|Publication number||US4508327 A|
|Application number||US 06/456,477|
|Publication date||Apr 2, 1985|
|Filing date||Jan 7, 1983|
|Priority date||Jan 15, 1982|
|Also published as||DE3201013A1, DE3201013C2, EP0085169A1, EP0085169B1|
|Publication number||06456477, 456477, US 4508327 A, US 4508327A, US-A-4508327, US4508327 A, US4508327A|
|Original Assignee||Maschinenfabrik Hilma Gmbh|
|Export Citation||BiBTeX, EndNote, RefMan|
|Patent Citations (9), Referenced by (39), Classifications (11), Legal Events (5)|
|External Links: USPTO, USPTO Assignment, Espacenet|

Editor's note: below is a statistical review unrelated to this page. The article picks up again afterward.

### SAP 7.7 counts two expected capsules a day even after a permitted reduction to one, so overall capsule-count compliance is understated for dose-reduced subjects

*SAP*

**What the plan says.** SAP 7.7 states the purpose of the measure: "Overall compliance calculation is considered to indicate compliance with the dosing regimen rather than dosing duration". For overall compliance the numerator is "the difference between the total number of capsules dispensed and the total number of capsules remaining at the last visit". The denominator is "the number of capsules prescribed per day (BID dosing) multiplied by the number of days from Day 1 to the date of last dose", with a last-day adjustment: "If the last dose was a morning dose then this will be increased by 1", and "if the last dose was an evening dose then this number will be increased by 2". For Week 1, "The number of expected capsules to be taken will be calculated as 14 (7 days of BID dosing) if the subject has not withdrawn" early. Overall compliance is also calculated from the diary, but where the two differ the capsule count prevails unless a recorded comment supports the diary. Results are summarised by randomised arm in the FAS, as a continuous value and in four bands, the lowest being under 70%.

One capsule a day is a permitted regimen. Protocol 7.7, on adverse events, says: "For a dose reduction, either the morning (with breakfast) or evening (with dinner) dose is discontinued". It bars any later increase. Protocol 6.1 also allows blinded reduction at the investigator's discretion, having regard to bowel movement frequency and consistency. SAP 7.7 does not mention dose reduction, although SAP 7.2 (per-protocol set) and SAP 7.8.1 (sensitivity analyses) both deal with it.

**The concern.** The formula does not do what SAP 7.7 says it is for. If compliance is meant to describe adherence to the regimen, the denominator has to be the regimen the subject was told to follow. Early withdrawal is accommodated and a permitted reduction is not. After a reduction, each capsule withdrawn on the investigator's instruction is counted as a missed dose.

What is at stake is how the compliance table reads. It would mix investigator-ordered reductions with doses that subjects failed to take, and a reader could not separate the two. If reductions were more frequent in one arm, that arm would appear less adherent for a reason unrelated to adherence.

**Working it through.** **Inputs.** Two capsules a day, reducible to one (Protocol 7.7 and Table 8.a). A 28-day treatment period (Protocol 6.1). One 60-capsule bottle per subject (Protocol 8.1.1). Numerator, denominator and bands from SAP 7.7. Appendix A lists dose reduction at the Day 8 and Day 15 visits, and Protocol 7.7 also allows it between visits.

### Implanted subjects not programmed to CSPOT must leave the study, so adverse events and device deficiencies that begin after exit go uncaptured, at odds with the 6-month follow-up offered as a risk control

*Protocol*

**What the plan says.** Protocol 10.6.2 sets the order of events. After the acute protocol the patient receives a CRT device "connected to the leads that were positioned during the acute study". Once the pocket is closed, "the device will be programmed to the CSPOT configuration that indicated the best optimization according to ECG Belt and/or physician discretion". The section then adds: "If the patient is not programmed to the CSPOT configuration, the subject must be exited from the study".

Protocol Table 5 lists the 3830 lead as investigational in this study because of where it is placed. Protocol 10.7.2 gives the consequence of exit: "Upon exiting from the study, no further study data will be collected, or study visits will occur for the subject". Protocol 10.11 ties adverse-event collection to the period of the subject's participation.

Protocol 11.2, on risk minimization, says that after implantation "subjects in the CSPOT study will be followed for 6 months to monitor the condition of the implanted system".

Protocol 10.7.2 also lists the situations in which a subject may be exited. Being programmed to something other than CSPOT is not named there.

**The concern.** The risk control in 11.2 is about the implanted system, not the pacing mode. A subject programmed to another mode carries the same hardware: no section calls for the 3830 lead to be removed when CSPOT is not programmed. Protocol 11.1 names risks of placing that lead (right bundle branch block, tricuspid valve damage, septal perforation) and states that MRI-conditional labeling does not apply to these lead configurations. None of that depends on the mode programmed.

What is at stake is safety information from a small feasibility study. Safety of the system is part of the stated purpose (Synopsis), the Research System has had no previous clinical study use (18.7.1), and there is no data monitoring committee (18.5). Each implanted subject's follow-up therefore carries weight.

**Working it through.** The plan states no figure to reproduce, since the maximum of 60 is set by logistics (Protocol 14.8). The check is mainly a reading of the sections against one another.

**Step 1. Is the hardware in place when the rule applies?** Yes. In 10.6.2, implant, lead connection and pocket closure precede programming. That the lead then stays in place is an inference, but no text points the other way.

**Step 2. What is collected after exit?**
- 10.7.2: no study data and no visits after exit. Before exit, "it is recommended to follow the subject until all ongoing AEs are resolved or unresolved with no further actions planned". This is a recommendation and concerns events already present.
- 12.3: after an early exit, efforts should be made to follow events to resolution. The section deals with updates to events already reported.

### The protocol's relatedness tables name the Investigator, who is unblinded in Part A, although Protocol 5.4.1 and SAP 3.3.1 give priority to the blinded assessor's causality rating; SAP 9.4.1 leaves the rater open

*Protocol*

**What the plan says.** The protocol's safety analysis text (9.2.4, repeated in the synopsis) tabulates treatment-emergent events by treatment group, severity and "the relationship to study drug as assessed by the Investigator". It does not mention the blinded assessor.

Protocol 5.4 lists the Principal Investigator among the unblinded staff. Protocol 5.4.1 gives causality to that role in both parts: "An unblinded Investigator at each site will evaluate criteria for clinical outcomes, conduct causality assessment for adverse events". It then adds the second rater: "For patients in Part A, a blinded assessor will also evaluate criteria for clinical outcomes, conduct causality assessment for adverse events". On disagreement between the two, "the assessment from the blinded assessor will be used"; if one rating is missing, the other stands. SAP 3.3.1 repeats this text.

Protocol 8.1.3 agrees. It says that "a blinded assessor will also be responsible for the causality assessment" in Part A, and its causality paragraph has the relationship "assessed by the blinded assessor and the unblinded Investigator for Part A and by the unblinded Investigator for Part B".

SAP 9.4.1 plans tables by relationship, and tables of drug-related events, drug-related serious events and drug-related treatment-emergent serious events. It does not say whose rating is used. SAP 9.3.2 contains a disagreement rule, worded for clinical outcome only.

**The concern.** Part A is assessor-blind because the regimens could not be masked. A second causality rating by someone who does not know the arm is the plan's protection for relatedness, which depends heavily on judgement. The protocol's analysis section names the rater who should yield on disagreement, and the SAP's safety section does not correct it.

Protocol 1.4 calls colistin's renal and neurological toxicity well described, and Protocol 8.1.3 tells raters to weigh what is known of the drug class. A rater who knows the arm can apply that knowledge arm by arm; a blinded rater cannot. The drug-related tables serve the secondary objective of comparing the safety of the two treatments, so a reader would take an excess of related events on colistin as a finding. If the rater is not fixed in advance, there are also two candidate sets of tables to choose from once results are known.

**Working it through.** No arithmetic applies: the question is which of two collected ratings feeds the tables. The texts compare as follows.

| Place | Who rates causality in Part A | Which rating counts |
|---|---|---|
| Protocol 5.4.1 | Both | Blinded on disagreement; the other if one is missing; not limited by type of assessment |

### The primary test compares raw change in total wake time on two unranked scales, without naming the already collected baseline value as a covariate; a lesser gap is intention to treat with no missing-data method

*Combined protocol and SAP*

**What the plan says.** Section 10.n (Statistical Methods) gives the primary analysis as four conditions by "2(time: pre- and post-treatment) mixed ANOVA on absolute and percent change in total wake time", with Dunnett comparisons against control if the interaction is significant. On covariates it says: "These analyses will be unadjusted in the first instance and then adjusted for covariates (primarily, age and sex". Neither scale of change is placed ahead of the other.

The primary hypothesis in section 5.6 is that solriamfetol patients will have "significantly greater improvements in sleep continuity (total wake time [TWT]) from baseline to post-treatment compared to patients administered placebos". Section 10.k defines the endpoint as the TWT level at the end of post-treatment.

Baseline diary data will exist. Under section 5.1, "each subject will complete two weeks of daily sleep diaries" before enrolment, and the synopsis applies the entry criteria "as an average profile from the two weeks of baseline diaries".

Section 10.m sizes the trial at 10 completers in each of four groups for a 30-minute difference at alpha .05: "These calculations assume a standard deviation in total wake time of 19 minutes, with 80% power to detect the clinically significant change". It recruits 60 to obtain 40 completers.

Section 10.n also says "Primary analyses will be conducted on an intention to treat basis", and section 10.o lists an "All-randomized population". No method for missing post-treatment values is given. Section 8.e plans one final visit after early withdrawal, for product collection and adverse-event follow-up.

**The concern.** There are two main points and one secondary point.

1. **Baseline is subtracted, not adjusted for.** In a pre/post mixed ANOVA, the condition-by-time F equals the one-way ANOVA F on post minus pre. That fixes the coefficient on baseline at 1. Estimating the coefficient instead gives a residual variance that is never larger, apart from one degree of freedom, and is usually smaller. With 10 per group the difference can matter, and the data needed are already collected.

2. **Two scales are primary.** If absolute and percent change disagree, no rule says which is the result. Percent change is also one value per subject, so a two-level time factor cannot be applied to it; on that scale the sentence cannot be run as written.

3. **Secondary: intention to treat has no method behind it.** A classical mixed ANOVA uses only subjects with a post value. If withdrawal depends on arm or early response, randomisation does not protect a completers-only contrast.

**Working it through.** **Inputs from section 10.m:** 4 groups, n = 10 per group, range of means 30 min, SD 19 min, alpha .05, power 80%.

The present invention relates to clamps and more specifically to a hydraulically actuatable swing clamps, particularly for the clamping of workpieces, tools and fixtures onto the table of a machine tool, the swing clamp having a piston arranged in a housing, the piston rod of which extends in sealed manner out of the housing and carries a clamping arm, the piston rod carrying out, in addition to an axial clamping movement, a rotary movement, corresponding to a guide device, which effects a swinging of the clamping arm. The guide device includes a control bolt which is arranged normally non-rotatably on the housing and which extends into the piston, and at least one cam groove formed in a guide surface between the control bolt and the piston. The cam groove includes a helical curve section for swinging and simultaneous lifting movement, and an axial section for pure clamping movement of the clamping arm and a guide member arranged on the piston or control bolt extends into the cam groove.